clumps of fats, cholesterol and other material, called atherosclerotic plaques.
You may also know this as hardening or narrowing of the arteries. The inner
walls of arteries become narrow slowly because of a buildup of these plaques, or
suddenly by a rupture of a plaque and the formation of a blood clot around the
As a result, the supply of blood � with its oxygen and nutrients � going to the
heart muscle is choked off (myocardial ischemia). As less blood reaches the
heart, it can't function normally, and you begin experiencing the physical
Chest pain (angina pectoris) occurs, for instance, when the oxygen demand of the
heart muscle exceeds the oxygen supply because of that narrowing in the coronary
arteries. When the imbalance of oxygen supply lasts for more then a few minutes,
heart muscle can begin to die, causing a heart attack (myocardial infarction).
This may occur without symptoms (silent heart attack), especially in people with
In addition, the lack of blood, even briefly, can lead to serious disorders of
the heart rhythm, known as arrhythmias or dysrhythmias. Coronary artery disease
can even cause sudden death from an arrhythmia without any prior warning.
These consequences of coronary artery disease are also types of cardiovascular
disease in their own right and, in turn, can cause even more types of
cardiovascular disease � weaving a complex interplay of cause and effect. A
heart attack, for instance, can lead to congestive heart failure, and both of
these conditions are types of cardiovascular disease.
There's another confusing twist to coronary artery disease: It's sometimes used
synonymously with coronary heart disease. But you can impress your cardiologist
on the next visit � if not your colleagues around the water cooler � if you know
they're not technically the same things.
Rather, coronary heart disease is a more encompassing term that refers to
diseases of the coronary arteries and their resulting complications � angina, a
heart attack and even scar tissue caused by the heart attack. All are
technically coronary heart diseases. Remember, coronary artery disease is
disease only of the arteries.
Cardiomyopathy. These are diseases of the heart muscle. Some forms of
cardiomyopathy are genetic, while others occur for reasons that are less well
understood. The most common type of cardiomyopathy in developed nations is
ischemic cardiomyopathy, which is caused by the loss of heart muscle from a
heart attack resulting from coronary artery disease. Some forms of
cardiomyopathy affect the contraction of the heart (systolic dysfunction) while
other forms affect the filling, or relaxation, phase of the heart (diastolic
Valvular heart disease. These are diseases of the valves within the
heart. Blood flows in the correct direction within the heart because of a series
of valves. When a valve is diseased, blood flow may become obstructed, a
condition known as valvular stenosis. Or a valve may leak, causing a condition
known as valvular insufficiency or valvular regurgitation. You may be born with
valvular disease, or the valves can become infected and damaged by bacteria or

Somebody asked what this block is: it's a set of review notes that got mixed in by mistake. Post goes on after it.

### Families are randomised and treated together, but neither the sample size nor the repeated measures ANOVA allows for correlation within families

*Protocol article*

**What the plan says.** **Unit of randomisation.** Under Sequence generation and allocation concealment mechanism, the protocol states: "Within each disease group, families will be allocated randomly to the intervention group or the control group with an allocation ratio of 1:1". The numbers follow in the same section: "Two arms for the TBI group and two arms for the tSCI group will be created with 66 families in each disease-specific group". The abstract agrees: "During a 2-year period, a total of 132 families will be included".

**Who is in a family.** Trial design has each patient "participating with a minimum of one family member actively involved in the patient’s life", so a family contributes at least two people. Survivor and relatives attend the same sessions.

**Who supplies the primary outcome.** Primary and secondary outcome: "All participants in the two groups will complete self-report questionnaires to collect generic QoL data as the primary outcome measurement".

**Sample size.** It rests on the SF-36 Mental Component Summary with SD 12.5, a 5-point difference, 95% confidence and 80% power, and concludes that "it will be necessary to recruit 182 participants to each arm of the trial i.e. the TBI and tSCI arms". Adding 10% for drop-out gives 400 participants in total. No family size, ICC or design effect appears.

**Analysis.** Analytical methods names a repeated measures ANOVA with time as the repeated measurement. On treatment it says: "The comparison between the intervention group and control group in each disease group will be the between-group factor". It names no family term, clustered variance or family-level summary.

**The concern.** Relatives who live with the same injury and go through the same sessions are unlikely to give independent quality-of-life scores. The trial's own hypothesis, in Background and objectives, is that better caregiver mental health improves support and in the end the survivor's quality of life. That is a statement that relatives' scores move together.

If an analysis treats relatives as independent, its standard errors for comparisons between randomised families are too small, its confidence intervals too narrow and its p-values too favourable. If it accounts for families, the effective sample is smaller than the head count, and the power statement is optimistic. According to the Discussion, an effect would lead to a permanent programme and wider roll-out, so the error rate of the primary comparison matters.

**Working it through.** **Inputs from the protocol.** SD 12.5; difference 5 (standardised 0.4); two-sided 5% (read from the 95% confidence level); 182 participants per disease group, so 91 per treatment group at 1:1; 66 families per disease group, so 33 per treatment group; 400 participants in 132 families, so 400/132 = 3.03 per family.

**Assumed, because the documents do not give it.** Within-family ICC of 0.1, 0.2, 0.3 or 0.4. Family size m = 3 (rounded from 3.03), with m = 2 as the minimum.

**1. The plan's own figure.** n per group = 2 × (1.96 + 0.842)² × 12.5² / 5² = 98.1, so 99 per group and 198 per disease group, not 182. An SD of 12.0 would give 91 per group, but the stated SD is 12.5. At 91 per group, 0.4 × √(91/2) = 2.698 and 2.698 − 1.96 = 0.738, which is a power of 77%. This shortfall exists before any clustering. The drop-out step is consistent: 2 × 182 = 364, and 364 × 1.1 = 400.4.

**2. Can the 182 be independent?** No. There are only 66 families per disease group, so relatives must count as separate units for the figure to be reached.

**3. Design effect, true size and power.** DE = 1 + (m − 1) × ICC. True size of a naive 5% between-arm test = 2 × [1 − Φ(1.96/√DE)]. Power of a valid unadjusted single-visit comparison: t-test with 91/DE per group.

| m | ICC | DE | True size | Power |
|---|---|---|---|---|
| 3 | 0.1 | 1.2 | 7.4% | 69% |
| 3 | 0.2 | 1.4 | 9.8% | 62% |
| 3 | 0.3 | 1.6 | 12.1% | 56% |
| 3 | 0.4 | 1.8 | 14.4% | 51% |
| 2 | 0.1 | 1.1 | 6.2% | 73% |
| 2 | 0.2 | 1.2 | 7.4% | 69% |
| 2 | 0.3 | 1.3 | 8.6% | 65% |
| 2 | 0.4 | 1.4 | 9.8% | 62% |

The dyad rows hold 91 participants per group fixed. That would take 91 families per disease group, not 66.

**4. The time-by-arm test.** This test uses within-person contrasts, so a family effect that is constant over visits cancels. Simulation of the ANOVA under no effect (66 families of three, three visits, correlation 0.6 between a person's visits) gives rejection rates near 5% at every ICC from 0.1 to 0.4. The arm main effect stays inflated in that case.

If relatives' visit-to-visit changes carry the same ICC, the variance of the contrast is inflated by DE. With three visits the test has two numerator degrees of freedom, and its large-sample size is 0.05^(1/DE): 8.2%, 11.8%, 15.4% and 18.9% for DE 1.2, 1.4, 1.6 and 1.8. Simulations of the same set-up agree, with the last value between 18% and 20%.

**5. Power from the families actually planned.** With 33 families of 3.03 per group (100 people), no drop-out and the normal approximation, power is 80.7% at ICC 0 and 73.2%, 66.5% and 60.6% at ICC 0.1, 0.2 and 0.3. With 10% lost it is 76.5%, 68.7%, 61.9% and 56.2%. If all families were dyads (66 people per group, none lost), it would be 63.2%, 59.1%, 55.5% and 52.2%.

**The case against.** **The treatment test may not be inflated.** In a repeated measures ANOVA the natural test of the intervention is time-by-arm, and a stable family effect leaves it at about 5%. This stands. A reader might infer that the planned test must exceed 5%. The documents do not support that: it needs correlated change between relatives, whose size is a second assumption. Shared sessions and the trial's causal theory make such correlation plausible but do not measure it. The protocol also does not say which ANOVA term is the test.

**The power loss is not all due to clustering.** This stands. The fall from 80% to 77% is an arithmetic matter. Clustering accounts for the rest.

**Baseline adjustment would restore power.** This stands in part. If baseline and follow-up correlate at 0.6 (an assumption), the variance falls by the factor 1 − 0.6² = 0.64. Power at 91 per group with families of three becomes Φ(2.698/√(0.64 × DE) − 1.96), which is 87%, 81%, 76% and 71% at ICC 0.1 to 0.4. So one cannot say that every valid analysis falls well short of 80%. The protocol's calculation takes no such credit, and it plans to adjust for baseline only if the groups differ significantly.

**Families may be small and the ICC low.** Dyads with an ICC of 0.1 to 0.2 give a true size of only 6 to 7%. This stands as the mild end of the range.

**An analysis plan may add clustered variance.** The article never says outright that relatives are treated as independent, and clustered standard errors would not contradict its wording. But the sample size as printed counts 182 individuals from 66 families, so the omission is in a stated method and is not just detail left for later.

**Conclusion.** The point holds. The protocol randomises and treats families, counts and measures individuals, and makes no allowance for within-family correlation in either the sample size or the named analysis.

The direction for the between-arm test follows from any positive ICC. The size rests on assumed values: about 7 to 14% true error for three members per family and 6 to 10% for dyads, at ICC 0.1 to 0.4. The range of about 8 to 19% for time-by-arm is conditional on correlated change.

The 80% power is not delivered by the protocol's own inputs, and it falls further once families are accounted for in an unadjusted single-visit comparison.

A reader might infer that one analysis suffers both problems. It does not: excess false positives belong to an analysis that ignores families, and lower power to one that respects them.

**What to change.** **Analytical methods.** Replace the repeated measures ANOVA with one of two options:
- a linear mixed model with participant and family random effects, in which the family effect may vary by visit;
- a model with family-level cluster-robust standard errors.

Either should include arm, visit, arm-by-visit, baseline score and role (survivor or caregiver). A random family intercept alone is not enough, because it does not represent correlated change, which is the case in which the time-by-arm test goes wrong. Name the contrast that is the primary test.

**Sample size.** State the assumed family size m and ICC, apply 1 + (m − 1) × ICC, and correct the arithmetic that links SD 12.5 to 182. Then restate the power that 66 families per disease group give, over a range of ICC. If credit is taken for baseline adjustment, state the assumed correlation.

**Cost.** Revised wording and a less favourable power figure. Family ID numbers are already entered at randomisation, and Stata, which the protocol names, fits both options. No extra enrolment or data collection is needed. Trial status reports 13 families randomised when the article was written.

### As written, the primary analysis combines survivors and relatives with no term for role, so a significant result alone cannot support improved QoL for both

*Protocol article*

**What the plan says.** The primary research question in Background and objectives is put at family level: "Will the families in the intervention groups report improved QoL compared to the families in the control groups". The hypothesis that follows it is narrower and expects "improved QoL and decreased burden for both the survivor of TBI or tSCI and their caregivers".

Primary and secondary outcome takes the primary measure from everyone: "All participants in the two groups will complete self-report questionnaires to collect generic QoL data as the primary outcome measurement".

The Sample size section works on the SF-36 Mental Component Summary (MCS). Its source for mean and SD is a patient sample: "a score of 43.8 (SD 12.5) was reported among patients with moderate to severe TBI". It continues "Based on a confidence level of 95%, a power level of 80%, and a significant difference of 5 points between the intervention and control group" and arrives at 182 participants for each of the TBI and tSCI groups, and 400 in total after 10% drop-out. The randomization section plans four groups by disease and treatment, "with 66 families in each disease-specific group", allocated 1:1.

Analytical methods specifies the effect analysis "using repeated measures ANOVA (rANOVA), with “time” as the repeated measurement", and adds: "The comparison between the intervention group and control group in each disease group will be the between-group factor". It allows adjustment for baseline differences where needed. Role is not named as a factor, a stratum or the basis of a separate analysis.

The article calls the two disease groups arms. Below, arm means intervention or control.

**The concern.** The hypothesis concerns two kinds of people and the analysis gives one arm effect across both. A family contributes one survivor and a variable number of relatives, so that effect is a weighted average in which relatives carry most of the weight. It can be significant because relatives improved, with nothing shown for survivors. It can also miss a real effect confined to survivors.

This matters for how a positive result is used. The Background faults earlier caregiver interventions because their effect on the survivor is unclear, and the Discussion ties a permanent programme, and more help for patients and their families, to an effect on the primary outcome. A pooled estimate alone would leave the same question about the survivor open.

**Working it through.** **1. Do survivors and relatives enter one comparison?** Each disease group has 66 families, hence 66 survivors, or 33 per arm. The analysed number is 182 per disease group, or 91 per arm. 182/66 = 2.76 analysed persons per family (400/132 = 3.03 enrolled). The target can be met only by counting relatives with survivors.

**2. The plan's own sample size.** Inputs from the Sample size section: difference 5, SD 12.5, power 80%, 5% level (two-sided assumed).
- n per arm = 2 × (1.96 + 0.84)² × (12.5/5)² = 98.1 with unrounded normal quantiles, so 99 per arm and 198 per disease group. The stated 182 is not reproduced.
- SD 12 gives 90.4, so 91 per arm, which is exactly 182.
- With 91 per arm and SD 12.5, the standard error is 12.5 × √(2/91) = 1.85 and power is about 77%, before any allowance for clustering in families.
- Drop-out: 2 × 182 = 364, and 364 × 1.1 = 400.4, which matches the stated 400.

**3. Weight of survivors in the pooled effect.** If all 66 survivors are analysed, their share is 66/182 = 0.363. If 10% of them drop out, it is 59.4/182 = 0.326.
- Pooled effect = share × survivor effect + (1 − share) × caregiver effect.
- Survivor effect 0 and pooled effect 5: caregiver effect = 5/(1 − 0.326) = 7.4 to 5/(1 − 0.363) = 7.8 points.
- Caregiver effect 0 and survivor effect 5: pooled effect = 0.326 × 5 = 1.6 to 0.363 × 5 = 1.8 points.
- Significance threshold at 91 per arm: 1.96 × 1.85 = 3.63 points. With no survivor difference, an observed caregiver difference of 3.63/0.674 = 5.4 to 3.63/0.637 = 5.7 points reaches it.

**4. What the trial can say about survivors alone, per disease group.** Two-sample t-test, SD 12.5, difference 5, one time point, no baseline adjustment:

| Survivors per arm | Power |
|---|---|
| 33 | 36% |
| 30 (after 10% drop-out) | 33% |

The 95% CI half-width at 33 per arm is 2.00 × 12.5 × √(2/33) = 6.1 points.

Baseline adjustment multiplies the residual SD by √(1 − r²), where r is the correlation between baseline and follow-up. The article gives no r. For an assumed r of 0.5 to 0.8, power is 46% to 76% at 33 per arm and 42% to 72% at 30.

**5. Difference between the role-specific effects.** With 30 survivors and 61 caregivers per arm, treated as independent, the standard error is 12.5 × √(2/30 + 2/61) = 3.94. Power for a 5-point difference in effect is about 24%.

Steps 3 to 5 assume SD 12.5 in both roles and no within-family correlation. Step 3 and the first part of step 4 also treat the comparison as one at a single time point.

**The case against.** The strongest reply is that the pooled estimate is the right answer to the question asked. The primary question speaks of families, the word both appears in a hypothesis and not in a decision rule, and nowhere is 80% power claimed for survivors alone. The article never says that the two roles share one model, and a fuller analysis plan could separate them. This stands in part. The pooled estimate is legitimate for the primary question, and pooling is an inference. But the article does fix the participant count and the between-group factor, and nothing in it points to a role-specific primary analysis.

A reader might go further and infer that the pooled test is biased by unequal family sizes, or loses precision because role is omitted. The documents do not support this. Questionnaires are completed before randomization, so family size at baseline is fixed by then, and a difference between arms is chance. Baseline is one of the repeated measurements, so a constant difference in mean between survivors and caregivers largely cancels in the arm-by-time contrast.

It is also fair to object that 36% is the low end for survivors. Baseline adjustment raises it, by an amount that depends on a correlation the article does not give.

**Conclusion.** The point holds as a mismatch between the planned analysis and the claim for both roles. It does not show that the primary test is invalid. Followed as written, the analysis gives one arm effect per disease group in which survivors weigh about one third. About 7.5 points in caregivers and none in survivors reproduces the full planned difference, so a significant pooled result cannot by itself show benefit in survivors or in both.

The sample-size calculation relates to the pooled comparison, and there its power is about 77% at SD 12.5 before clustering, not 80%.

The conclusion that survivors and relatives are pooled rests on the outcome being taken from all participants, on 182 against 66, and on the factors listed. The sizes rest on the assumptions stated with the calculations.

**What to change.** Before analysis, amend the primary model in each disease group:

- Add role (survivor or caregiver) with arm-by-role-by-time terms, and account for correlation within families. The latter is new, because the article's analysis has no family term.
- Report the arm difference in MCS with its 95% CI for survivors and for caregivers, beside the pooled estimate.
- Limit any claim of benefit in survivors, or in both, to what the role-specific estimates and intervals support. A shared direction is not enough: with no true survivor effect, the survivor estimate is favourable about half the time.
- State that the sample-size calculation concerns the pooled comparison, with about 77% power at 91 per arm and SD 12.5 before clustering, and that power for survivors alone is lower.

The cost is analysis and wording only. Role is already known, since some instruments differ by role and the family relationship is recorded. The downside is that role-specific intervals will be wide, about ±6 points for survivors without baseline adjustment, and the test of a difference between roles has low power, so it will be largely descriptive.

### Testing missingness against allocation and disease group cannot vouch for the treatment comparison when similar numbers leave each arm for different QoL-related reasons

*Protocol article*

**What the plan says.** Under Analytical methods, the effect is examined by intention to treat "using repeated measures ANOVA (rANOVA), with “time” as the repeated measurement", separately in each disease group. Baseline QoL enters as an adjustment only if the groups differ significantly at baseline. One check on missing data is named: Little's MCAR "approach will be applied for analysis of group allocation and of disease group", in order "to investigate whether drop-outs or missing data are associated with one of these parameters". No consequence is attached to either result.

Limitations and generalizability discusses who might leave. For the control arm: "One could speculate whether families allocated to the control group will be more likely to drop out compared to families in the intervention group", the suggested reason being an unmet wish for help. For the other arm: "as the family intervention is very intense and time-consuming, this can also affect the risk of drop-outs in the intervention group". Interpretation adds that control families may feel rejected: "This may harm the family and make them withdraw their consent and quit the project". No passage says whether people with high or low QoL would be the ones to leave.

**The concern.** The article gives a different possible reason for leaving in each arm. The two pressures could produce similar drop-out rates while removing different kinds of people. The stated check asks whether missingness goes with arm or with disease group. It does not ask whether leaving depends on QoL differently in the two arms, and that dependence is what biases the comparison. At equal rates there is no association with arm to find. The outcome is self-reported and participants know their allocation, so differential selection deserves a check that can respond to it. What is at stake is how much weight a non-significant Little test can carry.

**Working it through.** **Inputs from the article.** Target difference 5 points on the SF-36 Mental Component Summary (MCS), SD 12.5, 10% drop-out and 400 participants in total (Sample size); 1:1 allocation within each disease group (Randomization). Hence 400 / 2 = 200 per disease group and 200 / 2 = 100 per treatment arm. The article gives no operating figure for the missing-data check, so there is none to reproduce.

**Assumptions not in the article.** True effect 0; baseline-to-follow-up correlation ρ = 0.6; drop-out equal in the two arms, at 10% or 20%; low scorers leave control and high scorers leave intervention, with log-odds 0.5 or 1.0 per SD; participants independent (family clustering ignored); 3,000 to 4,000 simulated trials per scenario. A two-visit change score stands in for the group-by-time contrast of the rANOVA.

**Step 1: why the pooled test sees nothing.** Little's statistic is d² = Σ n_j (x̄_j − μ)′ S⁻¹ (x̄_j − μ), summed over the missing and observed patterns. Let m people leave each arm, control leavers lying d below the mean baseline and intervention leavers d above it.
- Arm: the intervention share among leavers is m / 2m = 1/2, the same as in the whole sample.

other microorganisms, a condition known as infectious endocarditis.
Pericardial disease. These are diseases of the sac (pericardium) that
encases the heart. Diseases of the pericardial sac can secondarily affect the
heart itself. There are several types of pericardial disease, including
inflammation (pericarditis), fluid accumulation (pericardial effusion) and
stiffness (constrictive pericarditis). These forms can occur alone or together.
Causes and consequences vary. For instance, pericardial effusion can occur after
a heart attack and, as a result, prevent your heart from working efficiently.
Congenital heart disease. These are forms of heart disease that develop
before birth (congenital). Some may be apparent right at the time of birth,
while others may not be detected until later in life. Congenital heart disease
can affect the formation of the heart's chambers, muscle or valves, and include
such conditions as narrowing of a section of the aorta (coarctation) and
Congestive heart failure. Congestive heart failure occurs when the heart
no longer pumps normally, although it does continue to work to some degree. With
less effective pumping, vital organs don't get enough blood, causing such signs
and symptoms as shortness of breath, fluid retention and fatigue. This condition
may develop suddenly or over many years. Congestive heart failure occurs as a
result of other cardiovascular conditions that have damaged or weakened the
heart. Among them are coronary artery disease, cardiomyopathy, valvular heart
disease, and some forms of congenital heart disease.
Diseases of the blood vessels
High blood pressure. High blood pressure (hypertension) is perhaps the
most common form of cardiovascular disease in the Western world, affecting about
one in four Americans. It's also one of the most preventable and treatable types
of cardiovascular disease.
But it's more than just a type of cardiovascular disease. High blood pressure is
also a cause of cardiovascular disease and a risk factor for cardiovascular
Blood pressure is determined by how much blood your heart pumps out and how
narrow your arteries are. The more your heart pumps and the narrower your
arteries � say they're clogged from atherosclerosis � the higher your blood
pressure, and the harder your heart has to work to pump the same amount of
High blood pressure has far-reaching and serious health consequences. For one
thing, it accelerates the development of atherosclerosis, which, in turn, makes